The next Big Navi (or Navi 2x) graphics cards are based on the RDNA 2 architecture, which has already heard a lot about in recent months since it is also found on the next generation of consoles. AMD has set an engraving fineness of 7nm since last year, a performance that even NVIDIA has not yet achieved despite rapid progress in this area (passage from 14nm to 8nm with the new RTX 3000).
AMD has already announced that RDNA 2 offers 50% better performance per watt to those of the first RDNA of the name, allowing to display games in 4K “without compromise”. It remains to be seen what it means “without compromise” for AMD. It is likely that this is the 4K 60 fps which is referred to here. The figure of 17.5 TFLOPS was brought up to measure the power of Big Navi GPUs, confirming capacities above those of the RTX 2080 Ti. It is on the other hand inferior to the new RTXs (20 TFLOPS for the GeForce RTX 3070), but it is in any case not very useful to compare the NVIDIA and AMD graphics cards in this respect since the TFLOPS do not mean exactly the same. thing depending on the architecture used.
The next generation could benefit from up to 80 calculation units, twice as much as what is found on the Radeon RX 5700 XT.
First benchmarks of the most high-end graphics cards in the AMD Radeon RX 6000 series have been spotted. On one of them from the strategy game Ashes of the Singularity, it looks like this one comes up to roughly the same level as NVIDIA’s Geforce RTX 3070. We should not hope that AMD attacks the performance of the RTX 3080, but we can at least expect a card at the level of the RTX 3070 but with a lower price. It also remains to be seen if AMD improves in terms of software and driver updates, a point on which NVIDIA is more flawless than its rival.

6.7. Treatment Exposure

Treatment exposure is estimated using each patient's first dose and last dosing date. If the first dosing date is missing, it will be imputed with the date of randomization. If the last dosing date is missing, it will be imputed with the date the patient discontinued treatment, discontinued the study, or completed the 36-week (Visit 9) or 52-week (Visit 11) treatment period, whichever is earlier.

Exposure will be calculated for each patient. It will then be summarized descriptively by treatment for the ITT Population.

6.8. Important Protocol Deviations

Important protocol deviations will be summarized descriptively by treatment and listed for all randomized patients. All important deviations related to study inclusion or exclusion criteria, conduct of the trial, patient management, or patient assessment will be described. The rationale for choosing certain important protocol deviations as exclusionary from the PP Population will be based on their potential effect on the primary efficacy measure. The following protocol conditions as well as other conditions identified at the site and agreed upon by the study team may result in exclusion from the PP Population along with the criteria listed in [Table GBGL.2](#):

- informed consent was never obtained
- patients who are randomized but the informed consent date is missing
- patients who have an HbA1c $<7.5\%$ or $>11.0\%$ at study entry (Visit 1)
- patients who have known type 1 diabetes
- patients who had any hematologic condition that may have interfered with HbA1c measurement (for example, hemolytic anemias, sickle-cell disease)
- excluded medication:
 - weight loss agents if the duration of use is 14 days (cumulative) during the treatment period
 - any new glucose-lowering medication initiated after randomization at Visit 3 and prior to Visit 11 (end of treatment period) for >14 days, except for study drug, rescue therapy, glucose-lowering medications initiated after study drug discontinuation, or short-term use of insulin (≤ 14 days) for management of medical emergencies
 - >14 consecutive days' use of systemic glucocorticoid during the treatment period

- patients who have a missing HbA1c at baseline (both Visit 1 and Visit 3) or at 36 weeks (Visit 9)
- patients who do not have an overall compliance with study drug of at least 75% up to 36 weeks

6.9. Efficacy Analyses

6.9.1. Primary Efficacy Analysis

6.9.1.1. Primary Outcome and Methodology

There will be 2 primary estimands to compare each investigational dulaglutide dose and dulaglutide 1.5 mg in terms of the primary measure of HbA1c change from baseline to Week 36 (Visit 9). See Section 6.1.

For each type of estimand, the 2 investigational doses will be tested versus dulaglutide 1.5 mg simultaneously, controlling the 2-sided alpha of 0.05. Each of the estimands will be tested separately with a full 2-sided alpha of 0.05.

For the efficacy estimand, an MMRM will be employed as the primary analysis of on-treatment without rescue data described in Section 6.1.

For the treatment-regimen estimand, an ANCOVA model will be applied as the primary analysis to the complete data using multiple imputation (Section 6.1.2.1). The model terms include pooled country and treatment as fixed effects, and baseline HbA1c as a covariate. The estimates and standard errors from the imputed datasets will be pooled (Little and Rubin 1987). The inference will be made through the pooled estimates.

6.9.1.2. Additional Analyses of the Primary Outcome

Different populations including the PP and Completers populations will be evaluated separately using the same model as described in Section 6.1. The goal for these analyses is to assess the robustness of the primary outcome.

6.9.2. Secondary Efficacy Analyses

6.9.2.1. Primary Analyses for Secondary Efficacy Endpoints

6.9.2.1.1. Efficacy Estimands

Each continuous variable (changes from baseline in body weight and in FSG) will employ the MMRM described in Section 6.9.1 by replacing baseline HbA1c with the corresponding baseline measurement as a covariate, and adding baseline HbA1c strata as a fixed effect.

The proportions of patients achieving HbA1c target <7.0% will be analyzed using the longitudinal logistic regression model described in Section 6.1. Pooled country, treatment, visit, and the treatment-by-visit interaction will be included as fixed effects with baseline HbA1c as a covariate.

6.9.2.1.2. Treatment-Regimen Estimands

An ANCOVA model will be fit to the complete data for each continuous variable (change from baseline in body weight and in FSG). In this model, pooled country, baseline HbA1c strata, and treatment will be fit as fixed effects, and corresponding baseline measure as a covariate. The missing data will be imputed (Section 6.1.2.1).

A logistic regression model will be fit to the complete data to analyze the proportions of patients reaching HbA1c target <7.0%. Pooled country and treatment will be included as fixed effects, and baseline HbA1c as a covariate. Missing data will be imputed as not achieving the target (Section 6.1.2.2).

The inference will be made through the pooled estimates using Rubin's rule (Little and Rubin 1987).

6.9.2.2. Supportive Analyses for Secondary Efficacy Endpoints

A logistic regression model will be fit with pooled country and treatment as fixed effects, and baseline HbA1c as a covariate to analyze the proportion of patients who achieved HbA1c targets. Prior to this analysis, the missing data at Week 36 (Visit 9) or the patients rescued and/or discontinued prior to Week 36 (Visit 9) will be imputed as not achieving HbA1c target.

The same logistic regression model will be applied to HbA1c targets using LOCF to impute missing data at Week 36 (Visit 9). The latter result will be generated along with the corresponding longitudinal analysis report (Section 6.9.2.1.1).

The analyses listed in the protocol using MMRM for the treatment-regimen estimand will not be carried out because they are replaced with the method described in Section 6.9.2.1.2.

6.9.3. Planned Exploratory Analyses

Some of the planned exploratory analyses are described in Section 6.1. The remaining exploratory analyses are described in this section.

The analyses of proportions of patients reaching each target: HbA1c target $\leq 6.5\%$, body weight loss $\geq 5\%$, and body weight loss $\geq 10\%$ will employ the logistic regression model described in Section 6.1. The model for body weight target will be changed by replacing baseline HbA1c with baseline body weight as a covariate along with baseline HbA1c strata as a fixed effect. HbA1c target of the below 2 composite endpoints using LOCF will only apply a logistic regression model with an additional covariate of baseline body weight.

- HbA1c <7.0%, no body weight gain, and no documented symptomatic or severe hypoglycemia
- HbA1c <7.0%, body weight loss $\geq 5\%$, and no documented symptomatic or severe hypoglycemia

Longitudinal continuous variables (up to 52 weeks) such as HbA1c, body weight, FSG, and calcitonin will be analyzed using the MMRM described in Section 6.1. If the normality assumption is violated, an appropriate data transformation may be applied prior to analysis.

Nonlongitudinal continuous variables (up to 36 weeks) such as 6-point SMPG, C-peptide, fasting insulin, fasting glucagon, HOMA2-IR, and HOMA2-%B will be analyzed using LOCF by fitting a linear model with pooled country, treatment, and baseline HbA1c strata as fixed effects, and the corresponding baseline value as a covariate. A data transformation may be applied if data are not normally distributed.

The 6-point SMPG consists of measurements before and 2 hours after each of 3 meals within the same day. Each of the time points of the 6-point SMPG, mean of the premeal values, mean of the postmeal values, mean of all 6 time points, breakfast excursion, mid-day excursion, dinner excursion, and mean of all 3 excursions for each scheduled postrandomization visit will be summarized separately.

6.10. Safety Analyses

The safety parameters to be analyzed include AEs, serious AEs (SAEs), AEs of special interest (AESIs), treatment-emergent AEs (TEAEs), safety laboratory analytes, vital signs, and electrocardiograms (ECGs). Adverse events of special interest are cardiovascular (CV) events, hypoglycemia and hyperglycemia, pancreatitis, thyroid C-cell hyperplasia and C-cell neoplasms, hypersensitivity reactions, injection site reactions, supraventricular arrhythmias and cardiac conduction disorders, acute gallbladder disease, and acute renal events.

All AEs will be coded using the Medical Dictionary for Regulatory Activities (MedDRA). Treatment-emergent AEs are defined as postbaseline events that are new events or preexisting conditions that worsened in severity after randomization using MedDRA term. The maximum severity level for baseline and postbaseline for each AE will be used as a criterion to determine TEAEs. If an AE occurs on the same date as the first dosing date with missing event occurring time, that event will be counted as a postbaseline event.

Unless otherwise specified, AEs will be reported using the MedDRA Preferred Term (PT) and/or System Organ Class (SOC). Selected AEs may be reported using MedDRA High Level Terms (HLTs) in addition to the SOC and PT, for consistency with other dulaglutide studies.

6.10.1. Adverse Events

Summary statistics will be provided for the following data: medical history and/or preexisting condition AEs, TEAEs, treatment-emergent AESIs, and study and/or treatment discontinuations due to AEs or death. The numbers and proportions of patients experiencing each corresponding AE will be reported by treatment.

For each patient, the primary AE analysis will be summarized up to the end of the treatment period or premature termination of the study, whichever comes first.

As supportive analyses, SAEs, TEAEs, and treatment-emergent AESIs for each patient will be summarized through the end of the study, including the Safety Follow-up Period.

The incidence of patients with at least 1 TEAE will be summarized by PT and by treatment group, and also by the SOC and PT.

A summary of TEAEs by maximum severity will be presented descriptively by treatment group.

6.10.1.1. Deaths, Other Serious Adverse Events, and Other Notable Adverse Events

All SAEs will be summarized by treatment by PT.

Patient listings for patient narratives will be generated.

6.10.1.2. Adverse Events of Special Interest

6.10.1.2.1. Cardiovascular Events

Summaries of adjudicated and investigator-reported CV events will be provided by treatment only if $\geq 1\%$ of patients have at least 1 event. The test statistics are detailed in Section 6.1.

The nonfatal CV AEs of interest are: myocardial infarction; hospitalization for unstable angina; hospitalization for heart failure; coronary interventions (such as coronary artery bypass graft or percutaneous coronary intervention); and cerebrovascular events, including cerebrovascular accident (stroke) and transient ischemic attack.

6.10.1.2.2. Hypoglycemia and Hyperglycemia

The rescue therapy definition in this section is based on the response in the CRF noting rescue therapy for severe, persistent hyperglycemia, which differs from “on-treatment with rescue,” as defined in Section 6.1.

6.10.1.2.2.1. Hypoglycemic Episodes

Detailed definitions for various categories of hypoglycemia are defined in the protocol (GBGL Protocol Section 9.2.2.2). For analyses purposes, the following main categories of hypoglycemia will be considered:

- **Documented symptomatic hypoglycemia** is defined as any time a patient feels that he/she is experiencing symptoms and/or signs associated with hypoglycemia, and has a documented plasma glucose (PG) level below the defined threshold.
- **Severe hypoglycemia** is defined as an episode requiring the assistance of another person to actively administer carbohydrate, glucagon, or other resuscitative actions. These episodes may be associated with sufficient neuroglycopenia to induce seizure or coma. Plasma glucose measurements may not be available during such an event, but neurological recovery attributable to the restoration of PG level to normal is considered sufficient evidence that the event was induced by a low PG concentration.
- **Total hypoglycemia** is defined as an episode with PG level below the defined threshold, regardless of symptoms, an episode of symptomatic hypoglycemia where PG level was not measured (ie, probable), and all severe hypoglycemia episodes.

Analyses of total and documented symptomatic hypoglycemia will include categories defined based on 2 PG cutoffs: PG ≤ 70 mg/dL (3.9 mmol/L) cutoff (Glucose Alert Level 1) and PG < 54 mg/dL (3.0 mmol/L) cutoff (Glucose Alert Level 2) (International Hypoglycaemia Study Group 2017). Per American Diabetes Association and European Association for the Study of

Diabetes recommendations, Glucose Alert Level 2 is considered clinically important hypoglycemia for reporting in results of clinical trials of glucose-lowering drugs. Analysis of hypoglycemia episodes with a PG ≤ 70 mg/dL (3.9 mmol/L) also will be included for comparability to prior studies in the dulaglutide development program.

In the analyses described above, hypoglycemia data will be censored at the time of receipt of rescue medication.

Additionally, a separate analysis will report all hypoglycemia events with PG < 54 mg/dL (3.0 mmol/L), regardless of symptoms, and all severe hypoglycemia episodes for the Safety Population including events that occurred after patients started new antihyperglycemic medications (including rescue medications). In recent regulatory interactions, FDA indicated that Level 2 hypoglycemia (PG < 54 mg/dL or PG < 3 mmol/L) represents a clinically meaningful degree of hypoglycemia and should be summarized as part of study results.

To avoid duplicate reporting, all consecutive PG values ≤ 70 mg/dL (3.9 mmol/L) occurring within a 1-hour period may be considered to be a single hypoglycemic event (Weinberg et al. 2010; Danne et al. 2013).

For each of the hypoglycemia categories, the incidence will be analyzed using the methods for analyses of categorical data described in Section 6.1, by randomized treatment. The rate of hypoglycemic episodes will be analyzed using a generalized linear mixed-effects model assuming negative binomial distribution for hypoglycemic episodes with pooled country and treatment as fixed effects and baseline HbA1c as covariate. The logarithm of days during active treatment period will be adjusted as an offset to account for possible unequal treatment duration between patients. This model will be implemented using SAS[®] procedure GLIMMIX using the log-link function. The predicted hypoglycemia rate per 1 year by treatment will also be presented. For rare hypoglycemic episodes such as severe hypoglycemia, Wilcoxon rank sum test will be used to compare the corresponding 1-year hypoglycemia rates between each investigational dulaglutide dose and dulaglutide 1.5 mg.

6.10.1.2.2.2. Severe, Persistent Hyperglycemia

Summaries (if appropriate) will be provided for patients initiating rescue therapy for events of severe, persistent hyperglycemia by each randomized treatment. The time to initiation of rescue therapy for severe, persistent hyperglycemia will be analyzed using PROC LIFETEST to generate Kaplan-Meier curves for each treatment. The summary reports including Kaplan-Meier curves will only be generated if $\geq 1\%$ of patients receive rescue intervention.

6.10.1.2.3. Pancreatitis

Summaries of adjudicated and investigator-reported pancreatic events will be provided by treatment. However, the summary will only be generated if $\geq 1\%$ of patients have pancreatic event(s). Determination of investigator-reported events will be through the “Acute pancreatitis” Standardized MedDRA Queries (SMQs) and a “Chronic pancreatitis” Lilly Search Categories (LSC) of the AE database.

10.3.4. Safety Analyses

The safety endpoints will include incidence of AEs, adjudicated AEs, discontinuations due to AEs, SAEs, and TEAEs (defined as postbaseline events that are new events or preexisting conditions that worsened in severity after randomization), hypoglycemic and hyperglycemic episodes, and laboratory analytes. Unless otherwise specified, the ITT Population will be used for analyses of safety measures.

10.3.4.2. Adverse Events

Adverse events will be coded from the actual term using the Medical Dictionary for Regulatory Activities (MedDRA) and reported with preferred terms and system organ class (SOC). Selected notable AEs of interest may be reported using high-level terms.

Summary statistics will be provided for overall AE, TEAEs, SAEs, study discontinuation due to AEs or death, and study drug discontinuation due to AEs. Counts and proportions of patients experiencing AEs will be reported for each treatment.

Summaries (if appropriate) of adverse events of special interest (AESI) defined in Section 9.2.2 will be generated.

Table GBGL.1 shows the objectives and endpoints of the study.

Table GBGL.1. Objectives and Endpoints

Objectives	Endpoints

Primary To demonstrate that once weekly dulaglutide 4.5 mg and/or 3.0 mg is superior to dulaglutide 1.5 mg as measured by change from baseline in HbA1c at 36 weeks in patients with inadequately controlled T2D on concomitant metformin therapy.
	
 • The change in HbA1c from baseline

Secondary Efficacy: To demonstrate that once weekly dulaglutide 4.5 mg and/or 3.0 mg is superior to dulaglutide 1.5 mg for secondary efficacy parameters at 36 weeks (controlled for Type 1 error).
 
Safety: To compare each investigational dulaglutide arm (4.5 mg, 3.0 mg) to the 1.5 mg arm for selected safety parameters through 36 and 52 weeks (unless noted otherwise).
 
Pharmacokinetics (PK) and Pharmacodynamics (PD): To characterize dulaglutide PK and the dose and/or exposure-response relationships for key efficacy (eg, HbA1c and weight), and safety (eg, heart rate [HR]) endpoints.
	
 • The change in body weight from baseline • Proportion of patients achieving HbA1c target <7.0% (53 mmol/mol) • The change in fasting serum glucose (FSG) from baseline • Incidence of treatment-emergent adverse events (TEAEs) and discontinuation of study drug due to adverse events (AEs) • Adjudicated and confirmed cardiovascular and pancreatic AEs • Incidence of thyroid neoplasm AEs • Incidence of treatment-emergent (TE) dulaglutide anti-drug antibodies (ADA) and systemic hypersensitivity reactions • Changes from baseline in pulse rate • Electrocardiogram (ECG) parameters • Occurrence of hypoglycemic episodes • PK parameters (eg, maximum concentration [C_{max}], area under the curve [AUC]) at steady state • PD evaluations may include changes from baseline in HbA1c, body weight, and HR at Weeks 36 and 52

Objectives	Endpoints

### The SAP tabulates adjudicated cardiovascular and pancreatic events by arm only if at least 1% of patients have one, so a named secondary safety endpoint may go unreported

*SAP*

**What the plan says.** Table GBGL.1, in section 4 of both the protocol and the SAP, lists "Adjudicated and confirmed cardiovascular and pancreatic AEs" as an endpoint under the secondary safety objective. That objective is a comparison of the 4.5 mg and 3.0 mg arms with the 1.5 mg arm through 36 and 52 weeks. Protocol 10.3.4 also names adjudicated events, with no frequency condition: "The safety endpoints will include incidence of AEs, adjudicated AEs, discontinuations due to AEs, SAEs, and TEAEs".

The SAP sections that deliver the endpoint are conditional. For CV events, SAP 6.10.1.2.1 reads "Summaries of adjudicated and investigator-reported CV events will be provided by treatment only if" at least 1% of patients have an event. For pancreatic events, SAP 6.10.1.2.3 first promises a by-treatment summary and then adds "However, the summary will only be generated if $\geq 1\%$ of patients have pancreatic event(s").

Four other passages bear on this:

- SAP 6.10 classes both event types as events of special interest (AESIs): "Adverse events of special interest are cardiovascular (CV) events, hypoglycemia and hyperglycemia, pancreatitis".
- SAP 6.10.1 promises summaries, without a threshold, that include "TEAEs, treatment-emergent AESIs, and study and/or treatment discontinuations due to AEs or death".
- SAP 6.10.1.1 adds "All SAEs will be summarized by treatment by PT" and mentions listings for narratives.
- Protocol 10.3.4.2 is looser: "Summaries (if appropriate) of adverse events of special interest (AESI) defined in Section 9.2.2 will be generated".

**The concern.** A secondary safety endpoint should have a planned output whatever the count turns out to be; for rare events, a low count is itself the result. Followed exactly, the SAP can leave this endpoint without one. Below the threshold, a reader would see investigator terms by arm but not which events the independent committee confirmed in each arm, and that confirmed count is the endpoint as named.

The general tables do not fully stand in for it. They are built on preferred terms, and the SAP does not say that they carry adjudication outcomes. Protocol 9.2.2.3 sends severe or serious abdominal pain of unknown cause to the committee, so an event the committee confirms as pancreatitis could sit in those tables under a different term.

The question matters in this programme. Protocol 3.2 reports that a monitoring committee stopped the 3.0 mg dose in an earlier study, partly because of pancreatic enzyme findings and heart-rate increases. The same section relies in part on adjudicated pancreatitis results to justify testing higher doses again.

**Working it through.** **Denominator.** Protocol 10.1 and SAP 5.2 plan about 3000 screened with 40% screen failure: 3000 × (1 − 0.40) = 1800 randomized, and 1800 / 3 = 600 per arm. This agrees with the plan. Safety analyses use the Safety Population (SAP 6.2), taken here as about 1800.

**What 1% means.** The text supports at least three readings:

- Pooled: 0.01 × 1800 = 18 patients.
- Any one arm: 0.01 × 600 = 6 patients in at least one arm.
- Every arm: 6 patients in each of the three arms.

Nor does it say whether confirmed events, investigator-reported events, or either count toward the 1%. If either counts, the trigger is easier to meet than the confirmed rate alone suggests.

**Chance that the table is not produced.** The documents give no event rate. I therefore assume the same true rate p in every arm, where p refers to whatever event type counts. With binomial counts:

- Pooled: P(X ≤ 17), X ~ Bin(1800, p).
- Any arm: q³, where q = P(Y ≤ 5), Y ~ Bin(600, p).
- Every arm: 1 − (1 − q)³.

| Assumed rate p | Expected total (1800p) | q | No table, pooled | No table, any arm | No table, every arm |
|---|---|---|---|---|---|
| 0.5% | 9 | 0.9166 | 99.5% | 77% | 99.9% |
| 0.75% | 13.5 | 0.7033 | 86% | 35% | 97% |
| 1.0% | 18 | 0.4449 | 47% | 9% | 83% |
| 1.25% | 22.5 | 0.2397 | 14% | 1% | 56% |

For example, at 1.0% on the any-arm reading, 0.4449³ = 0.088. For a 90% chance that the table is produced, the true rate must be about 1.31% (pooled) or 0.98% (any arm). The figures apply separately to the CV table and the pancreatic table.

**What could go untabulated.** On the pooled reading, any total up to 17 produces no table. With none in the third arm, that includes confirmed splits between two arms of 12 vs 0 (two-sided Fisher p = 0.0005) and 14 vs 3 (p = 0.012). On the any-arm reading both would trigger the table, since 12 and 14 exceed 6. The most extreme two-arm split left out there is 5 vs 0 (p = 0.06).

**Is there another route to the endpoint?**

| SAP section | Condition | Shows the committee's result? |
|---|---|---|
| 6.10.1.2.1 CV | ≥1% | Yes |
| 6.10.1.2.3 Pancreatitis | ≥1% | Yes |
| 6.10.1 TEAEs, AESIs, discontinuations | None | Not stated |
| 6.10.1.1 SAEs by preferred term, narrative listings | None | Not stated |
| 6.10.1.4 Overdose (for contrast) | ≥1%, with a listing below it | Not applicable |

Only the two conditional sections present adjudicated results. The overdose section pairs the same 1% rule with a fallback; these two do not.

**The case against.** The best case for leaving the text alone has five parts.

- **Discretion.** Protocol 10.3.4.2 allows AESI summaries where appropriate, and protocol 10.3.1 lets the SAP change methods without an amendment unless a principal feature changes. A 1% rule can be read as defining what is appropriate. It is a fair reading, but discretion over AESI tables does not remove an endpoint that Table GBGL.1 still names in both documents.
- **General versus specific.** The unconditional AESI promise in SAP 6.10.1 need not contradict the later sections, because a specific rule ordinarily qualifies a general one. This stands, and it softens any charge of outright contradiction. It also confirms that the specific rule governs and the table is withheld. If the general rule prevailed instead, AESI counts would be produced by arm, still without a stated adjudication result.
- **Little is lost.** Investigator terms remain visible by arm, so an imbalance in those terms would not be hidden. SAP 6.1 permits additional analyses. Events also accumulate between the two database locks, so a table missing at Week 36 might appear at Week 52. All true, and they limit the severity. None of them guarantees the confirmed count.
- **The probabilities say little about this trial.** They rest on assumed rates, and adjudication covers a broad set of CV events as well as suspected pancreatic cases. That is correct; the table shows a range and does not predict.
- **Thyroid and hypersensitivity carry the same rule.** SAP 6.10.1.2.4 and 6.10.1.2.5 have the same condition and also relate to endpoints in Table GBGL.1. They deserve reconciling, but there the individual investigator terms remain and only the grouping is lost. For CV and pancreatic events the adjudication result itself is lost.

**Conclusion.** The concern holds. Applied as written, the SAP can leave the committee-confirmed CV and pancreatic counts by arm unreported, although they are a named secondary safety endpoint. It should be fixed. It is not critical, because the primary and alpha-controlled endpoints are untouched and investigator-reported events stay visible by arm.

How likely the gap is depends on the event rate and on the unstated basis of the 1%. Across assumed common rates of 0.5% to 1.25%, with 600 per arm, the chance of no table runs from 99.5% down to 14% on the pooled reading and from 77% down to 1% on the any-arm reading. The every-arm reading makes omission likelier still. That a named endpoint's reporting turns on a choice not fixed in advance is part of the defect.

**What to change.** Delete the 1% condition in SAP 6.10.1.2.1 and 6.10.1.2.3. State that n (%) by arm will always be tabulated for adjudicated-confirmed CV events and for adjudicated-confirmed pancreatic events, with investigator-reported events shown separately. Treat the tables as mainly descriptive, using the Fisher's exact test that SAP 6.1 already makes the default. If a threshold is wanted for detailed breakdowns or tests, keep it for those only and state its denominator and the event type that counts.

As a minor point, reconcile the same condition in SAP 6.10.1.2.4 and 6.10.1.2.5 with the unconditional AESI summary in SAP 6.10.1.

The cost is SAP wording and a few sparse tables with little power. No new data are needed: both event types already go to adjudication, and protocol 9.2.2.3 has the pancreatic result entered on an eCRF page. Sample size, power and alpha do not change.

Ray-tracing is the new star
With a generation behind NVIDIA, AMD is preparing to bring the real-time ray-tracing management on its graphics cards. Not all will benefit from it so as not to inflate the price of entry-level references, but the most powerful models will be entitled to it. We will have to wait to see with our own eyes what the ray-tracing made in AMD is worth to judge. Last March, we had the opportunity to get a glimpse of the capabilities to expect from accelerated ray-tracing at the hardware level via a demo based on Microsoft DirectX Raytracing 1.1 and AMD RDNA 2 architecture. But this was not really revealing.
The Variable Rate Shading (VRS) is already present on NVIDIA graphics cards, this technology finally arrives on their competitors from AMD. This technology allows game developers to have their title automatically and in real time manage the quality of shadows based on their location on the screen. Without Variable Rate Shading, good quality shadows can be displayed in areas of no interest because the player is not looking in that direction. And yet these shadows do draw on the GPU, which allocates resources unnecessarily to the textures of these shadows. With the VRS, there is therefore a need for less power for the graphics quality, which remains unchanged in the eyes of the player. This power can then be reallocated to other elements and in particular allow performance and frame rate gains.
The Big Navi should logically renew several features already present on the Navi graphics cards. We think for example of Fidelity FX, a technology that makes areas of a game with poor graphics quality more beautiful, crisp and vivid without impacting performance too much.
We should also witness the return of the Radeon Anti-Lag, which promises to reduce latency between devices and what’s happening on the screen.